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RiverWays is made possible by a grant from The William Penn Foundation’s Watershed Protection Program
An eco-tour boat full of adults and children chugged toward the Ben Franklin Bridge on a sweltering July afternoon. Aside from an osprey nesting in a rusted-out trawler, some deer grazing along the banks, and a lone Jet Ski approaching on the starboard side, they had one of the busiest stretches of the Delaware River all to themselves.
The driver of the Jet Ski pulled up close and waved. Moms and kids waved back. Then the smaller craft sped off and its passenger stood and dropped his shorts, revealing a full moon, well before noon.
Student participants of Urban BoatWorks, through UrbanPromise, spend the school year working with volunteers building canoes, paddleboats and kayaks. After a special ceremony Saturday, the students launched their handmade craft into the water, enjoying a lazy ride along the Cooper River Lake.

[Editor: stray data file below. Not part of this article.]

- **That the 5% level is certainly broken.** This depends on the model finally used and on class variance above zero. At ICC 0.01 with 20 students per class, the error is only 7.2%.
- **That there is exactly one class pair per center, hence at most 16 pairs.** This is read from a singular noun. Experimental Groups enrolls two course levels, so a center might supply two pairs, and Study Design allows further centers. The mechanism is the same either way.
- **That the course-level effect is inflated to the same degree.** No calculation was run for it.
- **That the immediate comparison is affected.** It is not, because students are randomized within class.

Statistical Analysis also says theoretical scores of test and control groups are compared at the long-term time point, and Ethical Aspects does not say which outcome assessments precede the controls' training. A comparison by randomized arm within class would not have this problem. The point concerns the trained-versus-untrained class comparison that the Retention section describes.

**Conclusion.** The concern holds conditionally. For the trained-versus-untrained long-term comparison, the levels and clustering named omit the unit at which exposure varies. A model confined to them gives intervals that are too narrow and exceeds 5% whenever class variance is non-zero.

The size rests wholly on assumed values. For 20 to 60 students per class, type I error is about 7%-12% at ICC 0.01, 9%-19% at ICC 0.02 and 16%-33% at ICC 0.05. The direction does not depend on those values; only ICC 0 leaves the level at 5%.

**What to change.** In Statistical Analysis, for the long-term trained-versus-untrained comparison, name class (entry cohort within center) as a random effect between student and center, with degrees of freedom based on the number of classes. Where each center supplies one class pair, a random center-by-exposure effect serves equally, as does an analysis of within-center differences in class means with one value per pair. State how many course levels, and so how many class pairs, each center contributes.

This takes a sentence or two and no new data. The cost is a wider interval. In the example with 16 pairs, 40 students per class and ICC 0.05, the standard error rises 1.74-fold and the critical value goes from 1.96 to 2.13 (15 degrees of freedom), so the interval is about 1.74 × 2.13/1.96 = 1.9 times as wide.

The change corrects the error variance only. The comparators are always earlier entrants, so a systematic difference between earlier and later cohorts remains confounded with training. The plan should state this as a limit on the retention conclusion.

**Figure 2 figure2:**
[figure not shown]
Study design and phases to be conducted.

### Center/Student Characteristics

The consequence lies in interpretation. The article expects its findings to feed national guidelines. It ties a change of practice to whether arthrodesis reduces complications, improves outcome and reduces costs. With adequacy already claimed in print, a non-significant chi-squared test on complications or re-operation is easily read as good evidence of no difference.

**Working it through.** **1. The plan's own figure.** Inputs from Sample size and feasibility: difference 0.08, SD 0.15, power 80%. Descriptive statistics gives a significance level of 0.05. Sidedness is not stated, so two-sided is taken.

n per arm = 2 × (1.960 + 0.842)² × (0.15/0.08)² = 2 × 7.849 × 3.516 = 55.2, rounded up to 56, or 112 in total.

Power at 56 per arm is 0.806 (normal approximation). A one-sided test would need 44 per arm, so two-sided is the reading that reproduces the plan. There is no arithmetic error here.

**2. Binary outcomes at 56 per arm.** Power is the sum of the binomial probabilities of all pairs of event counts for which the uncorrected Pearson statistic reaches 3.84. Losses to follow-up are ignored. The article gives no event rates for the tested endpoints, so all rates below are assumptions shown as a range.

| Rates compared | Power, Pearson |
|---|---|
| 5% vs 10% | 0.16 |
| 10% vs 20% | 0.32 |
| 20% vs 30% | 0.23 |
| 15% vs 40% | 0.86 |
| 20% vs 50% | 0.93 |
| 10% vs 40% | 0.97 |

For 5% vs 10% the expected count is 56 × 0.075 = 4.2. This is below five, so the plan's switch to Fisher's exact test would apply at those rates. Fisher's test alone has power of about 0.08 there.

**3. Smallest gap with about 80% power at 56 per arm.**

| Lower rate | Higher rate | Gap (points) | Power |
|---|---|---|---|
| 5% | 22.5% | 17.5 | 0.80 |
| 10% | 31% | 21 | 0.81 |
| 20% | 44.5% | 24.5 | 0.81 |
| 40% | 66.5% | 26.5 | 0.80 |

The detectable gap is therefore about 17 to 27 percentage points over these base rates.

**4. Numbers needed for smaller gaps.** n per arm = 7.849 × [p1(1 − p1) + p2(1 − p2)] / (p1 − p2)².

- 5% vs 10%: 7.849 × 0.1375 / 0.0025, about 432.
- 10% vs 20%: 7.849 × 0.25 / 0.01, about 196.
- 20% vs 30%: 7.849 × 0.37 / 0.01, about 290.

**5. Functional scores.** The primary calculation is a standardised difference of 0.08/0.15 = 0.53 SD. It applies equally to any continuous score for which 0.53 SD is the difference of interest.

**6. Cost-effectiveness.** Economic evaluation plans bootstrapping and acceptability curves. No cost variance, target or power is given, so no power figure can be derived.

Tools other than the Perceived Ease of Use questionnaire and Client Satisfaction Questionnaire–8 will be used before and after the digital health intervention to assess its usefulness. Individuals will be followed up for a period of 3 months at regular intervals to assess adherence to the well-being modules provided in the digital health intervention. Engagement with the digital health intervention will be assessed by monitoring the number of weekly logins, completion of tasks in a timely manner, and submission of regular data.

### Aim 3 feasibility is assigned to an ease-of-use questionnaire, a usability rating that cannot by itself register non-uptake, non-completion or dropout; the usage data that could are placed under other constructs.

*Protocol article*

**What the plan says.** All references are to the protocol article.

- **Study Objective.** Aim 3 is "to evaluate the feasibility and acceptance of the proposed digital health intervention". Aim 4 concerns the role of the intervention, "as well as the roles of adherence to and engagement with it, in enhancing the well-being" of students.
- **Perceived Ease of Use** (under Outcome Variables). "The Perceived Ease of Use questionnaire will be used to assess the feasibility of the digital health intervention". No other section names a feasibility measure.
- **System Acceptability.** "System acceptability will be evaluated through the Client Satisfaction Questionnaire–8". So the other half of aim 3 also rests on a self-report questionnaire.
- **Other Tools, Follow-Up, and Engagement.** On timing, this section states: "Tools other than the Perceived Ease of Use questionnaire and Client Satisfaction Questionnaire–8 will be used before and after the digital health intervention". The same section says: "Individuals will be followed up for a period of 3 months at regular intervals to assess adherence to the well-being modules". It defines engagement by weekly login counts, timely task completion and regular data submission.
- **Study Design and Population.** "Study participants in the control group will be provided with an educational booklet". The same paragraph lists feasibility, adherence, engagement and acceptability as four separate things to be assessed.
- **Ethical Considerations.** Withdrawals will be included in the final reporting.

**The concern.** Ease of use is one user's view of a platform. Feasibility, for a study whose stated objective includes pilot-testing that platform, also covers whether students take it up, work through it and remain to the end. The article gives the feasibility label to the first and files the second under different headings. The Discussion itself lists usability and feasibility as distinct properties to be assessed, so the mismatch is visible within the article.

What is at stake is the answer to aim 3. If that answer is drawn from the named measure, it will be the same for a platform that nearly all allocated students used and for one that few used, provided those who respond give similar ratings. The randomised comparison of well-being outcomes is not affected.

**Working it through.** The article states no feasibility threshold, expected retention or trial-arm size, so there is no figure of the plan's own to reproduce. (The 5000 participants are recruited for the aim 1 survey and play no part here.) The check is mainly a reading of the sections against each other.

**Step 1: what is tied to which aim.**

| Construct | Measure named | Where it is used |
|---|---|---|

Destiny Wilson spent the other day drifting down the languid Cooper River away from Camden, toward the Delaware, in a canoe that she built with her own hands. Excitedly, she identified a double-crested cormorant, then a bald eagle and a few blue herons as they dozed in the shade or soared above. Read more at Philly.com
A few years before the French Revolution, William Bartram shipped over to the French government 50 types of agricultural seeds he’d collected, along with documents showing their names and a short essay about how they were used. Read more at WHYY
When Sandra C. Rekstad stepped into the wooden boat two summers ago bobbing on the Delaware River, she was immediately impressed.